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Mets fire their pitching coach, trainer

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The New York Mets announced today that their longtime pitching coach Dan Warthen and their long time head trainer, Ray Ramirez, won’t be back in 2018. Warthen, who has been the Mets pitching coach since 2008. Ramirez had held his position since 2005. Warthen has been offered another job in the organization.

Ramirez has drawn ire from Mets fans and, at times, the press in the wake of numerous critical Mets injuries over the years. It’s worth noting, however, that the fan and media anger at injuries has often been spurred by the manner in which they were communicated to the public — or sometimes not communicated — or how the team has decided to employ — or not employ — the disabled list. Which is to say that, while many have questioned Ramirez over the years, it’s not at all clear that the Mets injury issues are markedly different than those of any other team, let alone that they are the fault of Ramirez. Still, expect some Mets fans to be happy about this move.

As far as other coaching moves, the Mets announced that they will keep hitting coach Kevin Long, assistant hitting coach Pat Roessler and third base coach Glenn Sherlock, who is already under contract for next year. Bench coach Dick Scott, first base coach Tom Goodwin and bullpen coach Ricky Bones will be granted permission to speak to other teams, pending the choice of a new manager.

The Astros gave the Yankees an opening. Keuchel and Verlander will try to close the door.

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If Game 4 of the ALCS had been even remotely conventional, it’d stand at 3-1 in favor of Houston right now. The Yankees’ starter pitched well but got no run support. A mighty Astros team with an ordinarily good closer in Ken Giles had a 4-0 lead in the late innings. As the Yankees set out to mount a comeback, a base runner fell down in between first and second and should’ve been dead to rights. This is playoff baseball, however, so stuff, as they say, happens. The runner was safe, the closer struggled, the Yankees rallied and now we’re tied 2-2.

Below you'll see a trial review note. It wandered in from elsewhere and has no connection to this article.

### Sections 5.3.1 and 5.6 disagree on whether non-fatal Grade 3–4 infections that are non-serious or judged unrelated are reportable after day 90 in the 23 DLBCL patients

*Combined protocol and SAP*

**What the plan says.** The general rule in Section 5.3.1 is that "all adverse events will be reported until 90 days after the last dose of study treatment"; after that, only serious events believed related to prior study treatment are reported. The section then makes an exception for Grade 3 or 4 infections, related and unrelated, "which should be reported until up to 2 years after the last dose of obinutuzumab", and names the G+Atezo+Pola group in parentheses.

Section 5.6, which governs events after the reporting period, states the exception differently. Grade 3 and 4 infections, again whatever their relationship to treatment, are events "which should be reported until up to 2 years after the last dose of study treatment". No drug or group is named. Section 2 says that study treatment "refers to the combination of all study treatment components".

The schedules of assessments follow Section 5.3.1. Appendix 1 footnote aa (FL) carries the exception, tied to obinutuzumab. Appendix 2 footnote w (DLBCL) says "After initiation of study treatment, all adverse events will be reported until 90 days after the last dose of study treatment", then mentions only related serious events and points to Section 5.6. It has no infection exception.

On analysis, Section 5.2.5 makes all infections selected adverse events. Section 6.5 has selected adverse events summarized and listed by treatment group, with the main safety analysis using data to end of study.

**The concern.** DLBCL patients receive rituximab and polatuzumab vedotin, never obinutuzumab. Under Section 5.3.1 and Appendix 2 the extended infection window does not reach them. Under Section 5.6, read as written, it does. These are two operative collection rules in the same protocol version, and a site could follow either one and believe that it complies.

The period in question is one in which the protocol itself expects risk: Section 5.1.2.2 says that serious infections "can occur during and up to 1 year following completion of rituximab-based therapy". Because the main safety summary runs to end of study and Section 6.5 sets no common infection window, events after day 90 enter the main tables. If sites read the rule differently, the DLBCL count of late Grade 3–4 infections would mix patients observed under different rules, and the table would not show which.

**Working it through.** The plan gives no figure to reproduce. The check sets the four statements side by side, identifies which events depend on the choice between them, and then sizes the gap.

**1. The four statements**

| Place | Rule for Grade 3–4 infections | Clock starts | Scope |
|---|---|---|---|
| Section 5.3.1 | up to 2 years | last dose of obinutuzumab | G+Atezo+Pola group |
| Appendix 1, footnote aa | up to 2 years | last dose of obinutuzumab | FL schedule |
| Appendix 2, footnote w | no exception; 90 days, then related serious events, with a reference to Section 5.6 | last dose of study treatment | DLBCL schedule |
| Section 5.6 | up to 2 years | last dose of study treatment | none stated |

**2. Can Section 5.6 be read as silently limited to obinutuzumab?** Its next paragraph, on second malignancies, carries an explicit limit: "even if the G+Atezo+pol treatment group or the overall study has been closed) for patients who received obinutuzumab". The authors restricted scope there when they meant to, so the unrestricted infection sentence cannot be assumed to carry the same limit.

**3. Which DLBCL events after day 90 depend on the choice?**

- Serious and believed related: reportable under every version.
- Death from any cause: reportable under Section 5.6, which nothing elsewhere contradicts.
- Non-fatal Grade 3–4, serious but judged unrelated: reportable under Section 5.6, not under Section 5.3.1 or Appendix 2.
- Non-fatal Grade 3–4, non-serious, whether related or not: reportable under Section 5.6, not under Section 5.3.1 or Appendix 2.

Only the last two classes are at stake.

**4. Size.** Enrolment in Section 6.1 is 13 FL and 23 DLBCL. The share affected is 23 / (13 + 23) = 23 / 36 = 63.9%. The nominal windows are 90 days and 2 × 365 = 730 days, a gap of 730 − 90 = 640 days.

But are we even at 2-2?

On paper, no, because the Astros now will send Dallas Keuchel and Justin Verlander out in Games 5 and 6, and that gives them a clear advantage. Keuchel dominated the Yankees in Game 1, tossing seven scoreless innings and striking out ten batters. Verlander struck out 13 batters in a 124-pitch complete game in which he allowed only a single run. Beyond the mere facts of the box scores, however, the Yankees have looked profoundly overmatched by both of the Astros’ aces, in this postseason and on other occasions on which they’ve faced off against them. Most notably in the 2015 wild-card game at Yankee Stadium when Keuchel pitched six scoreless innings in the 3-0 victory.

But remember: stuff happens.

Stuff like Aaron Judge‘s and Gary Sanchez‘s bats waking up. The two most important sluggers in the Bombers lineup combined to go 3-for-6 with two doubles, a homer, a walk and five RBI in last night’s victory. Each of them had been silent for the first three games of the series but if they’re heating up, the Yankees will be a lot harder to pitch to.

Stuff like Masahiro Tanaka showing that he can tame the Astros’ lineup. Which he did pretty well in Game 1, giving up only two runs on four hits in six innings. He was overshadowed by Keuchel in that game, but it was a good performance against a strong lineup in a hostile environment. Tanaka pitches much better at Yankee Stadium than he does on the road, so don’t for a second think that the Astros bats will have an easy time of it today.

Stuff like the Yankees bullpen still being the Yankees bullpen. Yes, the Astros got to David Robertson yesterday, but it’s still a strong, strong group that gives the Yankees a clear advantage if the game is close late or if they hold a lead.

All of which is to say that we have ourselves a series, friends. While, 48 hours ago, it seemed like we were on our way to an Astros coronation, the Yankees have shown up in a major way in Games 3 and 4. If you’re an Astros fan you should feel pretty confident with Keuchel and Verlander heading into action over the next two games, but we have learned that absolutely nothing is guaranteed in the postseason.